Banks want higher debit-card ‘swipe fees,’ but an effort to allow them has crumbled
Banks had hoped Congress would let them charge merchants higher fees to process debit card purchases, but an effort to allow that has crumbled — a victory for retailers and, possibly, shoppers who might have had to shoulder those costs.
In the latest chapter of a long-running fight, a repeal of federal limits on so-called swipe fees no longer will be part of a House financial regulation bill, said the legislation’s author, Rep. Jeb Hensarling (R-Texas).
Hensarling, chairman of the House Financial Services Committee, said he decided to strip the provision from the bill because many lawmakers are balking at removing the limits.
“We won’t let this one provision hinder passage of an important priority bill that will end bank bailouts and help renew healthy economic growth for all Americans,” Hensarling said of his Financial Choice Act in a statement late Wednesday.
Retailers — including big players such as Wal-Mart Stores Inc. and Target Corp. — argued that banks charged much more than necessary to process debit card transactions as that method of payment became more popular. Those fees were passed on to consumers, retailers said.
In 2011, the Federal Reserve capped the fees at 21 cents per transaction, plus a small percentage of the purchase price and a possible 1-cent fraud prevention adjustment. The limit was well below the average 44-cent fee retailers were paying at the time.
Banks strongly objected to the cap and have been fighting it ever since. They argued the limits didn’t take into account fraud losses and other costs.
Regulators were ordered to cap the fees by a provision known as the Durbin amendment — named for its author, Sen. Richard J. Durbin (D-Ill.) — that was included in the 2010 Dodd-Frank Wall Street Reform and Consumer Protection Act.
The Financial Choice Act, a sweeping dismantling of Dodd-Frank, included a repeal of the debit-card fee limits when the legislation was approved by the House Financial Services Committee this month.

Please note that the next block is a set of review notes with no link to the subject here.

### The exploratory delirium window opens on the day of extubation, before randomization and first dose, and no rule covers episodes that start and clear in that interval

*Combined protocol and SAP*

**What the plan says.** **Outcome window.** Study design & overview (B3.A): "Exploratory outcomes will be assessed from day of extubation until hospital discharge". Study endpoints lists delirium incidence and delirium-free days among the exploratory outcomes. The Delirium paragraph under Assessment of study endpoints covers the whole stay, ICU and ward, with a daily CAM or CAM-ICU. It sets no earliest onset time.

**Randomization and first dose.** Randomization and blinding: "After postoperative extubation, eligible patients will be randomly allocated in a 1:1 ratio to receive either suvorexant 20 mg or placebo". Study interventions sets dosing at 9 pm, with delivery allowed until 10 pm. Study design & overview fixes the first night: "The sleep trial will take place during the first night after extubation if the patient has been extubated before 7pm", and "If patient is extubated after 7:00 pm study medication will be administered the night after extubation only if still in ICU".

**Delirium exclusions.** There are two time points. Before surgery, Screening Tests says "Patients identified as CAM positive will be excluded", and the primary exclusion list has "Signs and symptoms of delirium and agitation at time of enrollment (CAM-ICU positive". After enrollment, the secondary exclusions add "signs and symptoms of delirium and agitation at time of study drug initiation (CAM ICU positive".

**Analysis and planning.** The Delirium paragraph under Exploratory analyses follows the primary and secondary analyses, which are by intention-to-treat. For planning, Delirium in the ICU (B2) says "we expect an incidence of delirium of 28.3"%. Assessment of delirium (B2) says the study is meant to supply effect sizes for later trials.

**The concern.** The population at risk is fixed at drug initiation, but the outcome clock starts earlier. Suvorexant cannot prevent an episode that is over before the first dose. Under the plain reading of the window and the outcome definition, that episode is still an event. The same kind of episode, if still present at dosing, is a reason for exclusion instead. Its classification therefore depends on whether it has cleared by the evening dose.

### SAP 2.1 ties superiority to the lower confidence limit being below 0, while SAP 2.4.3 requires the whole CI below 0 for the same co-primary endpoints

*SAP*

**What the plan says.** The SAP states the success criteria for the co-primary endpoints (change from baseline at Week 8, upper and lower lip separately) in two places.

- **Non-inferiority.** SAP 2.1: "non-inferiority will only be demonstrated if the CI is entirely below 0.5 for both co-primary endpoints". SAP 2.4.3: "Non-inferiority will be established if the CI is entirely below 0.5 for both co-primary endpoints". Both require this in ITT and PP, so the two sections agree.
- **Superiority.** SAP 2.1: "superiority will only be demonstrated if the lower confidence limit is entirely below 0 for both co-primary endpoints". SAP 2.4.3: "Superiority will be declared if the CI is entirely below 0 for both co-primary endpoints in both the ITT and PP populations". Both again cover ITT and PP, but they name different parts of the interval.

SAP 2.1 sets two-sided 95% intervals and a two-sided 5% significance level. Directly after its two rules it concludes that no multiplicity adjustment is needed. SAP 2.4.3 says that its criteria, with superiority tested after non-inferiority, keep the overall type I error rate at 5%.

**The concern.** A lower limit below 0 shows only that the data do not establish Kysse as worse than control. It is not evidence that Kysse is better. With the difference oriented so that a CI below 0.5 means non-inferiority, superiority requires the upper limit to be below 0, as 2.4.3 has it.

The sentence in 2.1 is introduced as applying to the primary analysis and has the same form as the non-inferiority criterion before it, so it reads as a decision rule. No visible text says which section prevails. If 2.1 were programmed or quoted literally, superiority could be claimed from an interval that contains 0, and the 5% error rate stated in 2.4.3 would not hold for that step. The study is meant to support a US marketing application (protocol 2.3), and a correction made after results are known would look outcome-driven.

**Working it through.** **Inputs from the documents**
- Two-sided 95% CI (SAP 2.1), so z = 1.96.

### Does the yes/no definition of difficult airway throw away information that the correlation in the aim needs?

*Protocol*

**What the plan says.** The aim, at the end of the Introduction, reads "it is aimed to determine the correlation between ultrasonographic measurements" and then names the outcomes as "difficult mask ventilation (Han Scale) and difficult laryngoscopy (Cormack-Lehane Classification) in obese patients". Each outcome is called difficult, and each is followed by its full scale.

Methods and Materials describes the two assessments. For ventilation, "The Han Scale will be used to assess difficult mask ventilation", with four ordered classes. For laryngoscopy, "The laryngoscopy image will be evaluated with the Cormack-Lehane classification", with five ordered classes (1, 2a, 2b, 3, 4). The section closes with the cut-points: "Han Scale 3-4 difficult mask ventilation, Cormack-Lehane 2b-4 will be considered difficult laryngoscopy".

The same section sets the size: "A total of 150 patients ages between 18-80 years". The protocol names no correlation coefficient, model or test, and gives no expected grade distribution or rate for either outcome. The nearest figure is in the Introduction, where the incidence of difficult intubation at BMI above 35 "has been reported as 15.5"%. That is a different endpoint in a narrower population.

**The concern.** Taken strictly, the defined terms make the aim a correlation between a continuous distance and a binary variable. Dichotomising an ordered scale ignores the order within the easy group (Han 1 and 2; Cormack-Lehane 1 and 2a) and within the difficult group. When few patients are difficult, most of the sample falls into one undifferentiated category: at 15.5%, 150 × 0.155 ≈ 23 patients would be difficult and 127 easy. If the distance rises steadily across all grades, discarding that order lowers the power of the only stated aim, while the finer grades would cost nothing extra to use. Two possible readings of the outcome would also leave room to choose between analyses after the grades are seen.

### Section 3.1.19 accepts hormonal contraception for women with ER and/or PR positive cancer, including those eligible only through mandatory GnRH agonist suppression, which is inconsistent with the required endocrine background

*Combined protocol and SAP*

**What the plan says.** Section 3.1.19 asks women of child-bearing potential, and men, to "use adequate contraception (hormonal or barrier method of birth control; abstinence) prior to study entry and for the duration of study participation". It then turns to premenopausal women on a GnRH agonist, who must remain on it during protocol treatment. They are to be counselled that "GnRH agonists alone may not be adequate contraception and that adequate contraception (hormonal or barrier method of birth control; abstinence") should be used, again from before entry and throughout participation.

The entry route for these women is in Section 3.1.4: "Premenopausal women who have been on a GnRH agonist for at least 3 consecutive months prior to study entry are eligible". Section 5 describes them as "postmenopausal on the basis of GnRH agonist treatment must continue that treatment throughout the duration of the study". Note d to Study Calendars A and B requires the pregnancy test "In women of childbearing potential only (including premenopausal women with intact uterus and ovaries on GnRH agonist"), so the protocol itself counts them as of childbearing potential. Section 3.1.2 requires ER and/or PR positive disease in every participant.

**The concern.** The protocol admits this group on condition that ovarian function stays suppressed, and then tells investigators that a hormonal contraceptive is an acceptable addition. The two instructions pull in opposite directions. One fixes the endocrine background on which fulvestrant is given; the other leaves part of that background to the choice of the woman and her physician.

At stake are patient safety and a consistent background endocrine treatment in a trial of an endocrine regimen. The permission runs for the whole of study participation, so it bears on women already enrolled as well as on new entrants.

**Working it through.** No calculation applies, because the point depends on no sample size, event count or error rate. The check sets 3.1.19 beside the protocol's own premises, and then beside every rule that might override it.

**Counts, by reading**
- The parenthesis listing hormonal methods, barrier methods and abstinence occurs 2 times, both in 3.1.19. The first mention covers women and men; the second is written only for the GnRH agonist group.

“I’ve said before that repeal of the Durbin amendment was the most contentious part of the bill among Republicans,” Hensarling said. “I believe it belongs in the Financial Choice Act, but I recognize and respect that many members of Congress feel differently.”
Durbin said there was a bipartisan consensus to keep the fee limits he championed.
Repealing the caps “would be like dropping an $8-billion-per-year tax increase on Main Street businesses, causing prices to spike at the grocery store and the gas pump, all for the benefit of big banks already making record profits,” he said Thursday.
The National Retail Federation trade group said Hensarling’s decision was “a major victory” for consumers.
“Repeal of reform would have allowed banks to return to the uncompetitive market that allowed them to set these fees as high as they liked,” said Mallory Duncan, the group’s general counsel. “The progress that was made toward competition would have been lost, and consumers would have seen nothing but higher prices.”
The banking industry hasn’t given up the fight, although there appears to be little appetite in the Senate to repeal the fees.
Rob Nichols, president of the American Bankers Assn., said the cap amounted to “government price controls.”
“Until it’s repealed, big-box retailers will continue to reap the billions in profits they promised to pass along to their customers,” he said. “That’s wrong and Congress should fix it.”
10:50 a.m.: This article was updated with comments from Sen. Richard Durbin.
This article was originally published at 9:40 a.m.
Your guide to our new economic reality.
Get our free business newsletter for insights and tips for getting by.
You may occasionally receive promotional content from the Los Angeles Times.